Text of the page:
The difficulity lies in the fact that the author praises the tradition without doing enough to clarify it for us. Such praise is not the special function of an historian, nor is rhetoric Professor Kohn's forte. This would not matter so much if readers had an instinctive adherence to the West, but it is both the cause and the effect of the total crisis that we feel instead a gnawing doubt. Something seems to be radically wrong—that is, wrong at the roots. Since we are rooted in that very Enlightenment which the author affirms, he is bound to obscure this: he fails to see the Enlightenment's decisive break with antiquity. For him there is a majestic mainstream which includes Athens, Jerusalem, and all good things. Unfortunately this is insufficient. One can be in favor of toleration, but one must realize that it was not a cardinal virtue among either the ancient Jews or the ancient Greeks, and that the Enlightenment's toleration is linked to its indifference to the truth of religion, and ultimately to doubts about its utility. One can advocate cosmopolitanism and an open society, but one has to remember two very ancient distinctions, the one between Greeks and barbarians, and the one between Jews and Gentiles. One can attempt to find continuity in Western civilization, but due significance has to be assigned to the appearance of a Galileo, a Machiavelli, a Descartes. Previously, all might be reconciled by a notion of progress, but it is no longer obvious to us that there is such a thing.
The Enlightenment brought Marx and Nietzsche in its wake. Neither is extensively discussed by the author; either is more brilliant than the 19th-century writers Professor Kohn admires, such as Bage-hot, Bryce, and Acton. If his emphasis shows something about the theoretical weakness of the Enlightenment, 20th-century history shows something of its practical weakness. The attack against the center moved from the plane of theory to the plane of action in the form of Communism and Fascism. The emergence of these movements, though it has left us no choice but to be liberal democrats, has also forced us to see that to be in the center—to be children of the Enlightenment—is part of our weakness as well as of our strength. We are the defenders of Athens and Jerusalem, but our access to them is partly severed; we are the corrupted defenders.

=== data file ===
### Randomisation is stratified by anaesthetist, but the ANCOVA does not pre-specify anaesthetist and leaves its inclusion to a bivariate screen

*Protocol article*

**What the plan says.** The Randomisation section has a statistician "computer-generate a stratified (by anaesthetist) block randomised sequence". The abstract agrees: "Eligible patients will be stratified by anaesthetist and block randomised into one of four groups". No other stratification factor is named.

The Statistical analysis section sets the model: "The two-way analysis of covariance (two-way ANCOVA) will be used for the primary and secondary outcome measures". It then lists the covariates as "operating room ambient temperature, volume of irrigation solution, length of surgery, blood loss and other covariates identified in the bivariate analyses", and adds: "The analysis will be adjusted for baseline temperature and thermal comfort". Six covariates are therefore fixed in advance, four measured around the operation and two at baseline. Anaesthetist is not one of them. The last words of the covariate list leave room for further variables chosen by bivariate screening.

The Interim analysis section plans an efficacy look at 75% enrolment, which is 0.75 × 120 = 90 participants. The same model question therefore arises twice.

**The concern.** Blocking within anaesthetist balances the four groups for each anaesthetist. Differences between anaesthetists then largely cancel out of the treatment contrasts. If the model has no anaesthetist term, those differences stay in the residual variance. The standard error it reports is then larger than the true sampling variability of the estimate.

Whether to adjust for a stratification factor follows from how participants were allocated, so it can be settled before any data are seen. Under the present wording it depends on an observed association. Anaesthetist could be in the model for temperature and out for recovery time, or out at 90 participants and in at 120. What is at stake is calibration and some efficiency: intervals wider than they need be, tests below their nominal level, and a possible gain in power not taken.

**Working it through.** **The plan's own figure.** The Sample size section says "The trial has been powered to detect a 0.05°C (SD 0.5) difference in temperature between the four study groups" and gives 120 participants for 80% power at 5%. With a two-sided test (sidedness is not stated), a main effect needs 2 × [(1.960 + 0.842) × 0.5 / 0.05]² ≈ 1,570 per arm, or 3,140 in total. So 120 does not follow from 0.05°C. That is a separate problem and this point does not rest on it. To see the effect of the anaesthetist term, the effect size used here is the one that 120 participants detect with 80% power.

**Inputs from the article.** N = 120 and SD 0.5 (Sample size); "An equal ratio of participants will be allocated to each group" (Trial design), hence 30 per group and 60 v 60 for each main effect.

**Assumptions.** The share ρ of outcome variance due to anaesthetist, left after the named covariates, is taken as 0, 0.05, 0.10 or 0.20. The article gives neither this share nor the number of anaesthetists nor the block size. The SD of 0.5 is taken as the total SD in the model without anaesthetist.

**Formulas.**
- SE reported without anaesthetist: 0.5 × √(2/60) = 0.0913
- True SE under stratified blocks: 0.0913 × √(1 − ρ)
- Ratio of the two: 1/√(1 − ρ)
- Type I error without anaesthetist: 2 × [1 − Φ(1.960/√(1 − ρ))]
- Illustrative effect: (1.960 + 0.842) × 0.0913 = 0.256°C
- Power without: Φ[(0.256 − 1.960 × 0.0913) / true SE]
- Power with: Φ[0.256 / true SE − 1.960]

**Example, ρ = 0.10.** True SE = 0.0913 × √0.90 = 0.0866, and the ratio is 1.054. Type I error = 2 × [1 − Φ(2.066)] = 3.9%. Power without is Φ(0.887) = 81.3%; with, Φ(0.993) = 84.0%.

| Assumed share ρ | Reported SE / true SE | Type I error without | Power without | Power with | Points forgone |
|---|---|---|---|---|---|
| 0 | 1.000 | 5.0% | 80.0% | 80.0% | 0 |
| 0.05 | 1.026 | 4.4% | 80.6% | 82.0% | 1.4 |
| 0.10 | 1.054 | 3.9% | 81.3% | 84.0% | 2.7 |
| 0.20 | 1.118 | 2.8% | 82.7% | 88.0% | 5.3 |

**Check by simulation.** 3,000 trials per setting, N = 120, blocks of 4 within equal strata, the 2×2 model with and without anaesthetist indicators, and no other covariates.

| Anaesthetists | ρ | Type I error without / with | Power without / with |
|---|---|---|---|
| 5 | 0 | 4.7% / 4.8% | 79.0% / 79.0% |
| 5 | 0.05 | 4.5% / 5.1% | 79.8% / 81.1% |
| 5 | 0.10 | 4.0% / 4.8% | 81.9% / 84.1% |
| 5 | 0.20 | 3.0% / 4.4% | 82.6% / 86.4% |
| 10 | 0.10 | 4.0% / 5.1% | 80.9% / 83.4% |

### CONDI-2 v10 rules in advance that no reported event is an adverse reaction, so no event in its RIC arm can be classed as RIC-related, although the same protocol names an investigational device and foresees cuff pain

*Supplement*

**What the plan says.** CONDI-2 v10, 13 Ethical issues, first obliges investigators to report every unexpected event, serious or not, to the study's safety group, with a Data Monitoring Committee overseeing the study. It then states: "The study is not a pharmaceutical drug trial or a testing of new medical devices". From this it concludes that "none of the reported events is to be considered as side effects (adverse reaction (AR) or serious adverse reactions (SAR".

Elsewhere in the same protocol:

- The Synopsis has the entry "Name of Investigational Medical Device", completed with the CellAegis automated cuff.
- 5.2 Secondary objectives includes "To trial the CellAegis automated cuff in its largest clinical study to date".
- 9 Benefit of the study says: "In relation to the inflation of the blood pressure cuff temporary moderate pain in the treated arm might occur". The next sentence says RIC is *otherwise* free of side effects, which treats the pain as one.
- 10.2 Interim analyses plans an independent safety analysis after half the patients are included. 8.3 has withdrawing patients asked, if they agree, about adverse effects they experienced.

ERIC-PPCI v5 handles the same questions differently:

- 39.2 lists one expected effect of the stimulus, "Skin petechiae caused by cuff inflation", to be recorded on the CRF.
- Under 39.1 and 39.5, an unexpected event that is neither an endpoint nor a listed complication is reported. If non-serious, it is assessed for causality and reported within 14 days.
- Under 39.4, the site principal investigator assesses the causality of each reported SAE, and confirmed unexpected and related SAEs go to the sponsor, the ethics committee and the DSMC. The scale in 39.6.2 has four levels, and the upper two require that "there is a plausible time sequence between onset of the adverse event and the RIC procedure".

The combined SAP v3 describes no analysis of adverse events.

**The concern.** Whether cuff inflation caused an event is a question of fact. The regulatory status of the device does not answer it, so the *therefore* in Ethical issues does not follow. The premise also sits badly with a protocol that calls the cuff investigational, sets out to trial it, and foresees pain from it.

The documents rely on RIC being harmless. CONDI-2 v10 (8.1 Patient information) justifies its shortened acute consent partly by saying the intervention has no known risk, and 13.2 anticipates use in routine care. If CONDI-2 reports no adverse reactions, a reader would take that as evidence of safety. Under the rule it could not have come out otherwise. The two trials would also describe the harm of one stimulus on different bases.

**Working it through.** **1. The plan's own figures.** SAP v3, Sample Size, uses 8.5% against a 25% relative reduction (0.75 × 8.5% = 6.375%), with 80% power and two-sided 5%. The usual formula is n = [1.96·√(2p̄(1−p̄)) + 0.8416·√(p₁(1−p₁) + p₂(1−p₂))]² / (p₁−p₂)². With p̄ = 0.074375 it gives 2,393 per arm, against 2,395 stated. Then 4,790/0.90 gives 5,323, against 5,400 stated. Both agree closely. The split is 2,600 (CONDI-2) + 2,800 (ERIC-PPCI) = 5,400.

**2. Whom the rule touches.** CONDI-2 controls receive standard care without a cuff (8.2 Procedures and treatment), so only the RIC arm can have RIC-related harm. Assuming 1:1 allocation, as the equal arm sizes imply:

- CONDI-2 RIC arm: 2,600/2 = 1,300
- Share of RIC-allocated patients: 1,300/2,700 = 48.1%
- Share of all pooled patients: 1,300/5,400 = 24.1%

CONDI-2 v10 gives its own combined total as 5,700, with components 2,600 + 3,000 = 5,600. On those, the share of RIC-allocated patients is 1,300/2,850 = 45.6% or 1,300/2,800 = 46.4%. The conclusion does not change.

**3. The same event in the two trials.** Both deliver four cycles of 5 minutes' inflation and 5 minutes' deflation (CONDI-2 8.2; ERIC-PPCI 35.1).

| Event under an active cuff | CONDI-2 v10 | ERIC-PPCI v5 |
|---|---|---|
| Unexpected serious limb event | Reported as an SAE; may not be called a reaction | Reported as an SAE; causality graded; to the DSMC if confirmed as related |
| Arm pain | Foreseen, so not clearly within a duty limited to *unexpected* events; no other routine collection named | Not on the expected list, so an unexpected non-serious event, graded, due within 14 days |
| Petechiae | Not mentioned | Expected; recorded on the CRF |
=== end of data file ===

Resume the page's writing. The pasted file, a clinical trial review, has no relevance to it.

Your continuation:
To Professor Kohn our dangers seem to be merely external ones. The advice to maintain our armaments is good advice. There is certainly a more immediate danger from foreign aggression than from internal anxiety. Ultimately, though, weapons must be backed by resolution. The advice to maintain a firm hold on the Great Tradition is unlike the advice to maintain a vigorous foreign policy—at least when Professor Kohn gives it. In the second instance, the advice is attended by specific suggestions; in the first, we feel as though we have just been advised to begin speaking Rumanian. We don't know how.
The sickness in our hearts is not seen clearly enough by the author. In part this is due to his unshakeable allegiance to the principles of moderation. In the realm of practice, moderation is indispensable; it is a moral virtue. But it may be an intellectual vice; moderate thought is inadequate thought. As a historian of ideas, the author shows no taste for the extreme thinkers, but these may be the illuminating ones. The price for these inadequacies is that his reflections on modern history sometimes become reflections of modern history.
All such reservations about the whole, however, become justified only after a due appreciation of the excellence of the parts. Of special worth are those parts in which the author pleads for exacting standards in education (against all the whims of fashion he dwells on the importance of studying Greek and Latin); in which he criticizes the “idolatry of social science and psychology” in our time; in which he defends the United States, with all the force of his great erudition, against its thoughtless critics; in which he warns against panic in the face of nuclear weaponry; in which he shows us that part of the historian's wisdom is the realization that the future is unpredictable—and many more. A short review of a collection of essays is bound to do less than full justice to the excellence of the parts. Nor can we claim to have done justice to the book without mentioning its tone, the sound of the author's voice. In this case, it is the voice of a humane, dedicated, and civilized man. It is the voice of a gentleman and a learned man, a voice not heard often enough in the American market place of ideas.